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BTS/BLF/BALR Early Career Investigator of the Year
T3 Acute Muscle Loss in the Critically Ill: From Bedside to Bench
  1. ZA Puthucheary1,
  2. J Rawal1,
  3. M Mcphail2,
  4. B Connolly3,
  5. G Ratnayake3,
  6. PS Sidhu4,
  7. J Seymour4,
  8. P Chan1,
  9. P Hopkins4,
  10. D Shrikrishna5,
  11. N Hopkinson5,
  12. MI Polkey5,
  13. C Velloso6,
  14. CC Agley6,
  15. A Selby7,
  16. M Limb7,
  17. L Edwards1,
  18. K Smith7,
  19. M Rennie7,
  20. A Rowlerson6,
  21. J Moxham4,
  22. SDR Harridge6,
  23. N Hart3,
  24. H Montgomery1
  1. 1University College London, Institute of Health and Human Performance, London, United Kingdom
  2. 2Imperial College London Hammersmith Hospital NHS Trust, london, UK
  3. 3Guy’s & St Thomas’ and King’s College London, NIHR Comprehensive Biomedical Research Centre, London, UK
  4. 4King’s College Hospital NHS Trust, London, UK
  5. 5Royal Brompton Hospital, Imperial College London, London, UK
  6. 6Centre of Human and Aerospace Physiological Sciences, King’s College London, London, UK
  7. 7University of Nottingham, Nottingham, UK


Background Critical illness survivors demonstrate skeletal muscle wasting with associated functional impairment. We prospectively characterised this process, and defined the pathogenic roles of altered protein synthesis and degradation.

Methods Critically ill patients (n=63, 59% male, age 54.7±18.0 years, APACHE II score 23.5±6.5) were recruited <24 hours following Intensive Care Unit (ICU) admission. Muscle loss trajectory was determined through serial ultrasound measurement of rectus femoris cross-sectional area (RFCSA) and, in a subset (n=28), quantification of myofibre area (FibreCSA) and protein/DNA ratio in vastus lateralis biopsies. Histopathological analysis was also performed. Muscle protein synthesis and breakdown rates were determined ([1,2–13C2]Leucine incorporation and D5-Phenylalanine dilution, n=11), and respective signalling pathways examined (Luminex technology and Western Blotting, n=33).

Results (i) RFCSA decreased significantly, (–17.7±12.1% [p<0.001]), but underestimated muscle loss determined by either FibreCSA (–10.3±10.9% vs.–17.5±30.2%, p=0.31), or assessment of protein/DNA ratio (–10.3±10.9% vs. –29.5±41.5%, p=0.03). (ii) Fall in RFCSA was greater in multi- than single-organ failure (–21.5±10.5% vs –7.2±9.7% respectively, p<0.0001), even by day 3 (–8.7±16.3% vs –1.8±9.6%, p<0.01). Those suffering ≥ 4 organ were worst affected (–26.3±12.0% vs –19.5±9.4% for 2–3 organ failure, p<0.01). (iii) Histopathological myofibre necrosis occurred in >50% (17/33) of subjects. (iv) Protein synthesis was depressed, to levels observed in fasted controls (0.035±0.018%/hr vs. 0.039±0.011%/hr respectively, p= 0.57). Synthesis rates increased by day 7 (0.076±0.066%/hr, p=0.07) to levels associated with healthy fed controls (0.065+0.018%/hr, p0.30). These effects were independent of nutritional calorie and protein load received. (v) Protein breakdown remained elevated throughout (8.5±5.7 to 10.6±5.7 mmol phe/min/IBW, p=0.4). (vi) Principal component analysis of patterns of intracellular signalling suggested an orchestrated programme of increased breakdown (r –0.83, p0.005) and depressed synthesis (r–0.69, p0.041).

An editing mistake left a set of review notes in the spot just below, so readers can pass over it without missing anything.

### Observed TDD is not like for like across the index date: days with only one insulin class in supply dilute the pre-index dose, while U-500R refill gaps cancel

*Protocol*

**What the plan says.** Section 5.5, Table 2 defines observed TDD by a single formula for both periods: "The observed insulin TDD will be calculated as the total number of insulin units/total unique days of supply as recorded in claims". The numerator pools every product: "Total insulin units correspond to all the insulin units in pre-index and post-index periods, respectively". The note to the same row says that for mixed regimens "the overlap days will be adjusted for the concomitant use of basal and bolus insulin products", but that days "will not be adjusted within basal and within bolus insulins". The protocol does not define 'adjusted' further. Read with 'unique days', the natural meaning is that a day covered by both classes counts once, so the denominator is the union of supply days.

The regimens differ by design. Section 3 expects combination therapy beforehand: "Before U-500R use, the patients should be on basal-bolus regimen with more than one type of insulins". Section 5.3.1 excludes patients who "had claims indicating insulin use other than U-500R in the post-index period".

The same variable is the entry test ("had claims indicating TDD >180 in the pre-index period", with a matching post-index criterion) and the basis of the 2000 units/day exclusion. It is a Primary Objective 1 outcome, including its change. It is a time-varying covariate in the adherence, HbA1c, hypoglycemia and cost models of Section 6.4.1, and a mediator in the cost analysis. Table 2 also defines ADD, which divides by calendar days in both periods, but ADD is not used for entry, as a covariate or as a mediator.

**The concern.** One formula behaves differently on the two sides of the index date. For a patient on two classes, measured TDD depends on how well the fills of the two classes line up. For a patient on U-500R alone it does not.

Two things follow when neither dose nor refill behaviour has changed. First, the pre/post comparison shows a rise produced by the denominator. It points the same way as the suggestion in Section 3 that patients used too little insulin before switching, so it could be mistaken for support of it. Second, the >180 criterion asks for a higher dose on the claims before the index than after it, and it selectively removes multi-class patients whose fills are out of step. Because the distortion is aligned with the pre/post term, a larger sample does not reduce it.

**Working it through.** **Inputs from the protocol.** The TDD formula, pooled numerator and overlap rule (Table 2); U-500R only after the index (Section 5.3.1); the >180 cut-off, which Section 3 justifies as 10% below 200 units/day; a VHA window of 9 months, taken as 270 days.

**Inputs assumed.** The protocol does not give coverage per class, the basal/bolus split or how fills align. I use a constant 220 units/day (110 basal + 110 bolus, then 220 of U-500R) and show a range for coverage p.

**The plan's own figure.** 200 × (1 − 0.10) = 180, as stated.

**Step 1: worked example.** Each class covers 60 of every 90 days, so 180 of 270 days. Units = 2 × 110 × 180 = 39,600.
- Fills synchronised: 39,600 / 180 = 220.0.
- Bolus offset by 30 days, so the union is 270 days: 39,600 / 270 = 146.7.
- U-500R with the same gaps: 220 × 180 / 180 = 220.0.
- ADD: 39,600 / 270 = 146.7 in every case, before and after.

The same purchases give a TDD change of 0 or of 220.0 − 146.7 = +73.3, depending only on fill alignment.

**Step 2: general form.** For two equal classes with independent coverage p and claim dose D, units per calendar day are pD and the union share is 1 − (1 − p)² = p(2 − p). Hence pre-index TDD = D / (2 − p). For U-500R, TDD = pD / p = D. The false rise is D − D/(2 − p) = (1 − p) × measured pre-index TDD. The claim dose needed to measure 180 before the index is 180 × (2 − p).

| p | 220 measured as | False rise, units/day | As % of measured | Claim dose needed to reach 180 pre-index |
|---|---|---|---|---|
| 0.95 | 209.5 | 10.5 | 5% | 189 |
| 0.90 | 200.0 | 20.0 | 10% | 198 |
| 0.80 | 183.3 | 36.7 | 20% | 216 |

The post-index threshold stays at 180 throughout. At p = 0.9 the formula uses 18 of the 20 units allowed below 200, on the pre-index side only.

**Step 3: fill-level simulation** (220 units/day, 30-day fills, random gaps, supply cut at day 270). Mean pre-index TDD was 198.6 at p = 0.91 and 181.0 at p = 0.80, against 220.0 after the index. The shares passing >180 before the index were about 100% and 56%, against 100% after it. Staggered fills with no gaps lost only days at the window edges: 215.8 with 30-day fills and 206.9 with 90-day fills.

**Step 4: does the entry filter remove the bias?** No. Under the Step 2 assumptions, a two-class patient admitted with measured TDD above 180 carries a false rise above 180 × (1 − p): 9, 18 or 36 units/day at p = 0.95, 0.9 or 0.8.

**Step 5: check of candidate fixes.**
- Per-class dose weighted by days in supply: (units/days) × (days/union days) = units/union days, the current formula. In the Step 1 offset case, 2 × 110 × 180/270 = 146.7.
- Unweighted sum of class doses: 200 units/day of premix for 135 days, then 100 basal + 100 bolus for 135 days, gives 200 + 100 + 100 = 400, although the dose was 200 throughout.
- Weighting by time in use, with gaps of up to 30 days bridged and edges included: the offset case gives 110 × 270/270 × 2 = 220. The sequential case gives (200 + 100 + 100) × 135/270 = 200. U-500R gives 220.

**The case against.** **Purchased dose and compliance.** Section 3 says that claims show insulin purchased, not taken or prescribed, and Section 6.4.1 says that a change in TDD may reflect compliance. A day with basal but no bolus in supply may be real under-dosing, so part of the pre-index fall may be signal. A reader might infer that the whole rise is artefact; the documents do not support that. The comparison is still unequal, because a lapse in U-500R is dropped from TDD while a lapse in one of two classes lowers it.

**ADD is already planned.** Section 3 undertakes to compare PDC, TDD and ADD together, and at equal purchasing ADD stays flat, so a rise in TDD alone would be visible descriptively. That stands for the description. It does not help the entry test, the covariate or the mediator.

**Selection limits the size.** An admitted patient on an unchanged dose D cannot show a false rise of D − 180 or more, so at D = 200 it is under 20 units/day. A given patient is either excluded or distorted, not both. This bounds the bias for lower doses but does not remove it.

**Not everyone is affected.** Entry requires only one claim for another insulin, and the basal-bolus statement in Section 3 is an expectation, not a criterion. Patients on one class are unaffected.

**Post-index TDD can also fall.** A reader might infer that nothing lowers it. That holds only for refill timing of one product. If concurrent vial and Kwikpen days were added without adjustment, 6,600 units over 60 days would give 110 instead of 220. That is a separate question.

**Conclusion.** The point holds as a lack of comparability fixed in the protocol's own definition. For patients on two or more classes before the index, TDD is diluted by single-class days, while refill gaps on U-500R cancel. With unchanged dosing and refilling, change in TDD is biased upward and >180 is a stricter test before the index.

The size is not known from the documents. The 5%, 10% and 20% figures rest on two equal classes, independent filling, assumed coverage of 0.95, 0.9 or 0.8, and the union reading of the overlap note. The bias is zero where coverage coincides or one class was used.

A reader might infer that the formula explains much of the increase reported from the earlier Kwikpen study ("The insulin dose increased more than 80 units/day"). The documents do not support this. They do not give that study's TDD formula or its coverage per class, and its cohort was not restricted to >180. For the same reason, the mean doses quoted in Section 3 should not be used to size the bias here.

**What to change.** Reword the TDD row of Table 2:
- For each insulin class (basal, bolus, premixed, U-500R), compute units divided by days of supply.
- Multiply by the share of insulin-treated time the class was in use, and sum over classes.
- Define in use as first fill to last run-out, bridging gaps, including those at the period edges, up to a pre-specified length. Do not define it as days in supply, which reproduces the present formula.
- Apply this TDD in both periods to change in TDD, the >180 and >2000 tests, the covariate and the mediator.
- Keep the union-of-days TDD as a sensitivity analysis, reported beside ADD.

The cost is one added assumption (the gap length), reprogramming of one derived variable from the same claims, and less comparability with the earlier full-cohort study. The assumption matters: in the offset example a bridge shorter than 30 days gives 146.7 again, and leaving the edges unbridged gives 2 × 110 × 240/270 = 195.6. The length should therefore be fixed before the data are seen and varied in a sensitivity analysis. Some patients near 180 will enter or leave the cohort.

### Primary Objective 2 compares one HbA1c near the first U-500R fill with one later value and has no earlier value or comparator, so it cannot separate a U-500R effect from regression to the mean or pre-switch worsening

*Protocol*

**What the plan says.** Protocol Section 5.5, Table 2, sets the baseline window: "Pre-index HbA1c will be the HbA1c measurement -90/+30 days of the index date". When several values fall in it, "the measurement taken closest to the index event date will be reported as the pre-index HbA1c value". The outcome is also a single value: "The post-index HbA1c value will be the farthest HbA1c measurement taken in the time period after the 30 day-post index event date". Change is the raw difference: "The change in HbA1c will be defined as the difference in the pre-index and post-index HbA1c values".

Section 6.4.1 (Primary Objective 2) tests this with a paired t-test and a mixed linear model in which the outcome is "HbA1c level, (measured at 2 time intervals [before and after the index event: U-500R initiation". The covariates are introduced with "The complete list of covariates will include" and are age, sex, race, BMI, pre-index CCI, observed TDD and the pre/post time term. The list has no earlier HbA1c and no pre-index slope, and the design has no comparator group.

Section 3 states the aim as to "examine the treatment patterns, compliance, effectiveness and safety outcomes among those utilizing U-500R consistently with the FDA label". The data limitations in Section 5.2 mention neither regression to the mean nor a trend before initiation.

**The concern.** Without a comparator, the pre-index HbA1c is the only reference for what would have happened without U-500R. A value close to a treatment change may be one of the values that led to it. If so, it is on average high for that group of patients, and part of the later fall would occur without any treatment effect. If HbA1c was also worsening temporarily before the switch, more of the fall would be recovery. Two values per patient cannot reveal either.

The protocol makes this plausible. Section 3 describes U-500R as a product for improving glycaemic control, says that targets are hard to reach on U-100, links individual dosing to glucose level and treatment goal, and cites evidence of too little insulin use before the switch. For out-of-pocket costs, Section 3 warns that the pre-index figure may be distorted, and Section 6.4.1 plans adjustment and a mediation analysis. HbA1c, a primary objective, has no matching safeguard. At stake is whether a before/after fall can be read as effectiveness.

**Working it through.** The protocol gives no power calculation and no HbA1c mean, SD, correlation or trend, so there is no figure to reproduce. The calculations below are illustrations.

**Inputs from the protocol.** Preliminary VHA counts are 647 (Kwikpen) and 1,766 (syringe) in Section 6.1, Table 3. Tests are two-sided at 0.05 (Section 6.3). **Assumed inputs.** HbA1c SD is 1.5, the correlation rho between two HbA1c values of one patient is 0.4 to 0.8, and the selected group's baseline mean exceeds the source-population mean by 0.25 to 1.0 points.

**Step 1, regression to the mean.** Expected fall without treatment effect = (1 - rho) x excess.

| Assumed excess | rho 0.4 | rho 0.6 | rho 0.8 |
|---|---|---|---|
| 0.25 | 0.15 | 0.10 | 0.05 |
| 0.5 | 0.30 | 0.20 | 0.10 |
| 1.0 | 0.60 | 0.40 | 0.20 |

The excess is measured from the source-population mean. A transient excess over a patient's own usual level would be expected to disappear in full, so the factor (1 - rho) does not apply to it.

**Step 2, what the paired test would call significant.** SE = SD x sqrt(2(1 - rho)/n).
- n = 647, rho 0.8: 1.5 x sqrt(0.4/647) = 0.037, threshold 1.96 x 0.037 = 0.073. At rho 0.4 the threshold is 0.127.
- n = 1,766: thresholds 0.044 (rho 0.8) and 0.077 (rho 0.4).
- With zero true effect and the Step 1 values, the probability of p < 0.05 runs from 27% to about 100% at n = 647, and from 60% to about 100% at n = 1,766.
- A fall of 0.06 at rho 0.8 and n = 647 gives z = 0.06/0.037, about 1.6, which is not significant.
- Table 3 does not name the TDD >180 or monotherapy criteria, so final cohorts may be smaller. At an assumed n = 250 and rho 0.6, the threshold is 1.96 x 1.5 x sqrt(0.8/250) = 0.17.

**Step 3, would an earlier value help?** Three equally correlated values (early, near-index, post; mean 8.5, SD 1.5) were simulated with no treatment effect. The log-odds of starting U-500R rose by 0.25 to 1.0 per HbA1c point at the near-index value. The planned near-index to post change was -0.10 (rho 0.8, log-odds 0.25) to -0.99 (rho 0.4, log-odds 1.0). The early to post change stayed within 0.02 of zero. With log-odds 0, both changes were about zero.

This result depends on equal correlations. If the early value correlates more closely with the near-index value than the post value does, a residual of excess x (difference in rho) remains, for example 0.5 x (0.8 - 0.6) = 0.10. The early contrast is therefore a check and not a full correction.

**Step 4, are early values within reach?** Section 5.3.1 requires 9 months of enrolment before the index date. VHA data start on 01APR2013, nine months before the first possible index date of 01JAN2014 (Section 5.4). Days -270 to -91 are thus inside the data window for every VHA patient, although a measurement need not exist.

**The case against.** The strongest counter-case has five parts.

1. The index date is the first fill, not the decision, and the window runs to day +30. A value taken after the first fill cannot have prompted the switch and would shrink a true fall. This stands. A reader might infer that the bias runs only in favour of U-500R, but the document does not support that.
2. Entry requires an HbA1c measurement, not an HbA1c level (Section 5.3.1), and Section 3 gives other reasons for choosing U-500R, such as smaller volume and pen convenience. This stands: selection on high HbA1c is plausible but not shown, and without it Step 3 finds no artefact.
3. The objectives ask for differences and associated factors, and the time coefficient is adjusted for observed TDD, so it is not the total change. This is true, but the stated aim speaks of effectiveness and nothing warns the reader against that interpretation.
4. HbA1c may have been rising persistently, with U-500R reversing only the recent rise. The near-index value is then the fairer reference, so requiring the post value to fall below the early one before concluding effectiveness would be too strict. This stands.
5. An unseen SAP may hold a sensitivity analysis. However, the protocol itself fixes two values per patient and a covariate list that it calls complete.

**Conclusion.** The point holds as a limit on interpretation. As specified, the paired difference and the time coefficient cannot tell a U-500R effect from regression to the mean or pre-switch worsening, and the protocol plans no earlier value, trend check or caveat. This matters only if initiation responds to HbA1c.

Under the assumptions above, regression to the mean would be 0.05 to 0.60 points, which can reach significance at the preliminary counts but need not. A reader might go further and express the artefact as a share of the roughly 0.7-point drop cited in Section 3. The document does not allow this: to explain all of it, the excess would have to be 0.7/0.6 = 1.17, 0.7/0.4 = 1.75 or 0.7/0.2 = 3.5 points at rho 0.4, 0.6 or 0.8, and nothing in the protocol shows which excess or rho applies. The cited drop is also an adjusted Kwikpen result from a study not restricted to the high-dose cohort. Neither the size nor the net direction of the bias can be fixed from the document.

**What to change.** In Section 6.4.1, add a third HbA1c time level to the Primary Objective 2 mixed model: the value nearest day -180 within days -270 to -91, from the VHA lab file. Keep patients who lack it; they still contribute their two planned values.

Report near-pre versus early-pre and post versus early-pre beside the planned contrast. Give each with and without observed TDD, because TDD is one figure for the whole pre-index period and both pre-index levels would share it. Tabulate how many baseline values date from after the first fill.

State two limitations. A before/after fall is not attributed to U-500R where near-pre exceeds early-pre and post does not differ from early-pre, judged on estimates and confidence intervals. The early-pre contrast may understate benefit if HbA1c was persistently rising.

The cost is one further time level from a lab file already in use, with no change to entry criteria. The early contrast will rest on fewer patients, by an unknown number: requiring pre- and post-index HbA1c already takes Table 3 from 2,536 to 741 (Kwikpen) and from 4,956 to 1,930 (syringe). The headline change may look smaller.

Conclusions Skeletal muscle wasting (defined for the first time by three independent measures) (1) occurs early and rapidly in critical illness and (2) is greatest in those with multi-organ failure. Suppression of protein synthesis and increases in catabolism (isotope uptake and intracellular signalling data) were shown, for the first time, to underpin these changes. Importantly, these overall effects appear independent of feeding status, and also to be commonly associated with (previously unrecognised) myonecrosis.

ZAP is a National Institute of Health Research Research Fellow, and has received funding from the European Society of Intensive Care Medicine, Guys and St Thomas Comprehensive Biomedical Research Centre and the Whittington Hospital NHS Trust.

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